The Australian government has unveiled its initiative to plant one-billion trees by the middle of the century, in hopes of meeting obligations of the Paris climate agreement with an ISO 14001-inspired initiative.
Australia is home to the world’s seventh-largest area of forest coverage, with 17 per cent of its land area covered by forest, according to the government’s 2018 ‘State of the Forests’ report, but the current government’s initiative is aiming to increase that number.
Just days ago, Scott Morrison announced that Tasmania will be home to four of nine pilot forestry hubs, along with NSW, WA and across the South Australian-Victorian border; another five hubs will be created by 2020, according to the government.
Senator Richard Colbeck told press at a news conference that the Liberal party had “set ourselves and objective of one billion trees by 2030. That is a lot of trees, that is about 400-thousand hectares,” he said.
“We have seen previously that there has been some issues with land conversation in the community and we are very committed to make sure we manage that sensitively and properly.”
The new 'regional forestry hubs’ plan, which is said to contribute ‘more than $23-billion to the national economy’, according to prime minister Scott Morrison, promoting the benefits to the employment sector the initiative would bring to 52,000 Australians that are directly or indirectly employed in the forestry industry, according to the PM.
The announcement also comes shortly after a recent OECD report stated that Australia would fail to meet its obligations under the Paris Agreement unless it intensified its efforts to reduce emissions.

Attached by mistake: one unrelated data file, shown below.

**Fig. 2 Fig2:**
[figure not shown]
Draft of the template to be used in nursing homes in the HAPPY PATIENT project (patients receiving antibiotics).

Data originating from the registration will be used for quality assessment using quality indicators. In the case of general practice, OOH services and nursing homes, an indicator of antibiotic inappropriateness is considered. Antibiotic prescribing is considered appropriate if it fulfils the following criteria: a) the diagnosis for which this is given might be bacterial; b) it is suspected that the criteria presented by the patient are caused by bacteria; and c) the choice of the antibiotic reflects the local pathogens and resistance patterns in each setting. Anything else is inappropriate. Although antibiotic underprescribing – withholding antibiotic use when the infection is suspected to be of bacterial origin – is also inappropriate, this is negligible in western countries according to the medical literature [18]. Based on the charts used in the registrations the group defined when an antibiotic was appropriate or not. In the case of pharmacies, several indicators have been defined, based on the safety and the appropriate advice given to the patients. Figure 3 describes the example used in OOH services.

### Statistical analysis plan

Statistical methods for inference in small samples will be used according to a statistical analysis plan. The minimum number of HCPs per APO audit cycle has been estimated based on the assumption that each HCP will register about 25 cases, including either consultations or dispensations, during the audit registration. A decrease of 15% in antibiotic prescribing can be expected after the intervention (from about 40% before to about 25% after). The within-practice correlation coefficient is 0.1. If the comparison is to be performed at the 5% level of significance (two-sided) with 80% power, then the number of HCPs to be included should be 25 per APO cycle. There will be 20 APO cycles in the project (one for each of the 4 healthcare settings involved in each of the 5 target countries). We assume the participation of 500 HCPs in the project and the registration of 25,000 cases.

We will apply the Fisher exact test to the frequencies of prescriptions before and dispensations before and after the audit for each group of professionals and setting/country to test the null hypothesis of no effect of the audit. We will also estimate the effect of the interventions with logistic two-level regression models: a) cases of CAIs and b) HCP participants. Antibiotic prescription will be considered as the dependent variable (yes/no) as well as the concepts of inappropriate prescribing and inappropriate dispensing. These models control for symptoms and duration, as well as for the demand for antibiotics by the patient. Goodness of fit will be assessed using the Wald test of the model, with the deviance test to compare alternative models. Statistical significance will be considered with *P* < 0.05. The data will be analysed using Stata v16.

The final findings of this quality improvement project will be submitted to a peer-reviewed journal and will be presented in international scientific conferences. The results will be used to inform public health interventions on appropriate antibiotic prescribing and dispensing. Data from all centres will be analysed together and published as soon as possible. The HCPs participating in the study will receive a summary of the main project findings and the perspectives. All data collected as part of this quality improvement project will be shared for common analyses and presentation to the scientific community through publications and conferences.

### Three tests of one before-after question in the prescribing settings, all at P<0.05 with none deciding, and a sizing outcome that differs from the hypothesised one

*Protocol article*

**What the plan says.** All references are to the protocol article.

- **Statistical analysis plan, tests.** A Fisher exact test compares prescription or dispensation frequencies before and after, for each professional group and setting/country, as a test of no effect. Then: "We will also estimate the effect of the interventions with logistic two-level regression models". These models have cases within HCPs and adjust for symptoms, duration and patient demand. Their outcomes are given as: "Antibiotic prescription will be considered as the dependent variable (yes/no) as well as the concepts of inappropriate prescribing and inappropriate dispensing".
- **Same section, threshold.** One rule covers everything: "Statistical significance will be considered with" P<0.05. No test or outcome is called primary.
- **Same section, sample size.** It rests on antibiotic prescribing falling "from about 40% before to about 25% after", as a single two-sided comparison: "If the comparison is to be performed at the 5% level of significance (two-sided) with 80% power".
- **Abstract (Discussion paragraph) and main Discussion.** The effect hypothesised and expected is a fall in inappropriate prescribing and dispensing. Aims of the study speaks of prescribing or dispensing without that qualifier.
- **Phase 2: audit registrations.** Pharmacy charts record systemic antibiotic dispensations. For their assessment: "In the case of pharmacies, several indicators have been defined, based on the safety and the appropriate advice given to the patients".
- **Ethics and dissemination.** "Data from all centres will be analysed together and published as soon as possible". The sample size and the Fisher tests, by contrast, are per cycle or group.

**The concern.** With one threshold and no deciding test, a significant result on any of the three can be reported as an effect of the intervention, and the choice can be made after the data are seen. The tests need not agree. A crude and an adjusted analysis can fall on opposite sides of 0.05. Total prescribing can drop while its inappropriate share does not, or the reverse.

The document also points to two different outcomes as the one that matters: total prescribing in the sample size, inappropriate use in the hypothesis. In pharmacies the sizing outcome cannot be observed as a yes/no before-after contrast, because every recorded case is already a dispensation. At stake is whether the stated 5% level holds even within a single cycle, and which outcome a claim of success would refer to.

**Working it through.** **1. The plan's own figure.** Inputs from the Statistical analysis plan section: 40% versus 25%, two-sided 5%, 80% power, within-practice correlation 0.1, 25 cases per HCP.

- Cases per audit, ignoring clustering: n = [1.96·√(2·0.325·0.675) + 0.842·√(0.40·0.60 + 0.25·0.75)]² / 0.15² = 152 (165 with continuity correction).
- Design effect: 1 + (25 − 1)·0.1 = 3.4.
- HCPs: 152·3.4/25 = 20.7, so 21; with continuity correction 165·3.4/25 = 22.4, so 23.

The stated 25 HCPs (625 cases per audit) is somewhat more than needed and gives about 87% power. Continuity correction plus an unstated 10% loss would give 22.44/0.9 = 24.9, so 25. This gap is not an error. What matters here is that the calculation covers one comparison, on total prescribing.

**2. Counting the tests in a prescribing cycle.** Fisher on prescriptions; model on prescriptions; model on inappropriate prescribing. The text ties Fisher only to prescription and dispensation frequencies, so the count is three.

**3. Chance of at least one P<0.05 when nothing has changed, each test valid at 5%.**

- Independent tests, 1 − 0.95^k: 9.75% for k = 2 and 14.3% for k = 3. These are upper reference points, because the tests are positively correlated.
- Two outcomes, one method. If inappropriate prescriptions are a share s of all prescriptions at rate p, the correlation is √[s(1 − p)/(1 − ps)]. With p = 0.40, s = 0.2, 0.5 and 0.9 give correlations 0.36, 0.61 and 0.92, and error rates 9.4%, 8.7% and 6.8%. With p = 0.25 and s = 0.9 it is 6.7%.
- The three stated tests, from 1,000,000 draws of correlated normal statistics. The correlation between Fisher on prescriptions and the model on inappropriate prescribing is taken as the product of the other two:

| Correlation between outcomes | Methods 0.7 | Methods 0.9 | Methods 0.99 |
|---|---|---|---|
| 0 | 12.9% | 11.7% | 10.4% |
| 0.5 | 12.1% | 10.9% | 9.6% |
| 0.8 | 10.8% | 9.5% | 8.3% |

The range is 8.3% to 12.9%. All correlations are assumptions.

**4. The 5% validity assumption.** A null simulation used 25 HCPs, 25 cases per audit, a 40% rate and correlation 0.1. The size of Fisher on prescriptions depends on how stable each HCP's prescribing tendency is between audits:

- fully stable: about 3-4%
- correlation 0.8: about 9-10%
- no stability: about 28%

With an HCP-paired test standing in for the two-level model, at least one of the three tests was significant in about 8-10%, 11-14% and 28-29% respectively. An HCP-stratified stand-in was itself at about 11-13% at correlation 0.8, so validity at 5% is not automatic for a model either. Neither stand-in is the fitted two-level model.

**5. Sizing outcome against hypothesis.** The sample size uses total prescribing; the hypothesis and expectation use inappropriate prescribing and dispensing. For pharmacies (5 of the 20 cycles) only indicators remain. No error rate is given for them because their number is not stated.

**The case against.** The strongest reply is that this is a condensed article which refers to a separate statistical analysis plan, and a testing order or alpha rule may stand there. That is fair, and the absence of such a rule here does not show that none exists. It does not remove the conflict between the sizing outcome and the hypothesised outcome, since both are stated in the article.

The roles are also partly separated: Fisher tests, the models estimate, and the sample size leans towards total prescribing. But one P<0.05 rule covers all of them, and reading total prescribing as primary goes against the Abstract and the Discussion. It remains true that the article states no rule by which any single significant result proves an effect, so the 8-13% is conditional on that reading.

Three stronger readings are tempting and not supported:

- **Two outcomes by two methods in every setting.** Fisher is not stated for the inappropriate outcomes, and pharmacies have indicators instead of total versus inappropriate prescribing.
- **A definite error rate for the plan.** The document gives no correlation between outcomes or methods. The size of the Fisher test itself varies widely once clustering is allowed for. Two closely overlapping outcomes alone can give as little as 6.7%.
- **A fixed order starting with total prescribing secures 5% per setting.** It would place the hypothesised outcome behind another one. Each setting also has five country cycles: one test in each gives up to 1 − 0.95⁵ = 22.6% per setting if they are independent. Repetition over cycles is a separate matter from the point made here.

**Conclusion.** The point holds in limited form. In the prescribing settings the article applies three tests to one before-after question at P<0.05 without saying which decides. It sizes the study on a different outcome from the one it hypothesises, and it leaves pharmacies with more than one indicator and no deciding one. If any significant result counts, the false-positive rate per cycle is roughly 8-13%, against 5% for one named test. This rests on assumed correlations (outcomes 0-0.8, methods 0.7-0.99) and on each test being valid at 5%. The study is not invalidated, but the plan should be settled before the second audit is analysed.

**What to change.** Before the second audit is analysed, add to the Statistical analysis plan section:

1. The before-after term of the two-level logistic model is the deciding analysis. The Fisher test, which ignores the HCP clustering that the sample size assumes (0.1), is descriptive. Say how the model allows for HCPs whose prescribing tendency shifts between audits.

The Straits Times reported that, “despite rapidly growing use of wind and solar power, Australia remains heavily dependent on coal and natural gas for energy, while emissions from the transport sector are growing.”
The OECD review stated that “Australia needs to intensify mitigation efforts to reach its Paris Agreement goal: emissions are projected to increase by 2030,” in response to projections that show Australia’s emission rates rising, rather than falling in the coming years due to a reliance on non-renewables for energy production.
Secretary-General of the OECD, Angel Gurria added that “adopting an integrated energy and climate policy framework for 2030 with an emission reduction goal for the power sector would avoid the projected rise in GHG emissions.”
A recently published Independent report cited ecologist Dr Thomas Crowther, who said that reforestation is "our most powerful weapon in the fight against climate change."
The move could be construed as a simple election ploy, however, if the plan is to go ahead, Australia will be better positioned to improve its environmental standings, considering that national emissions are rising.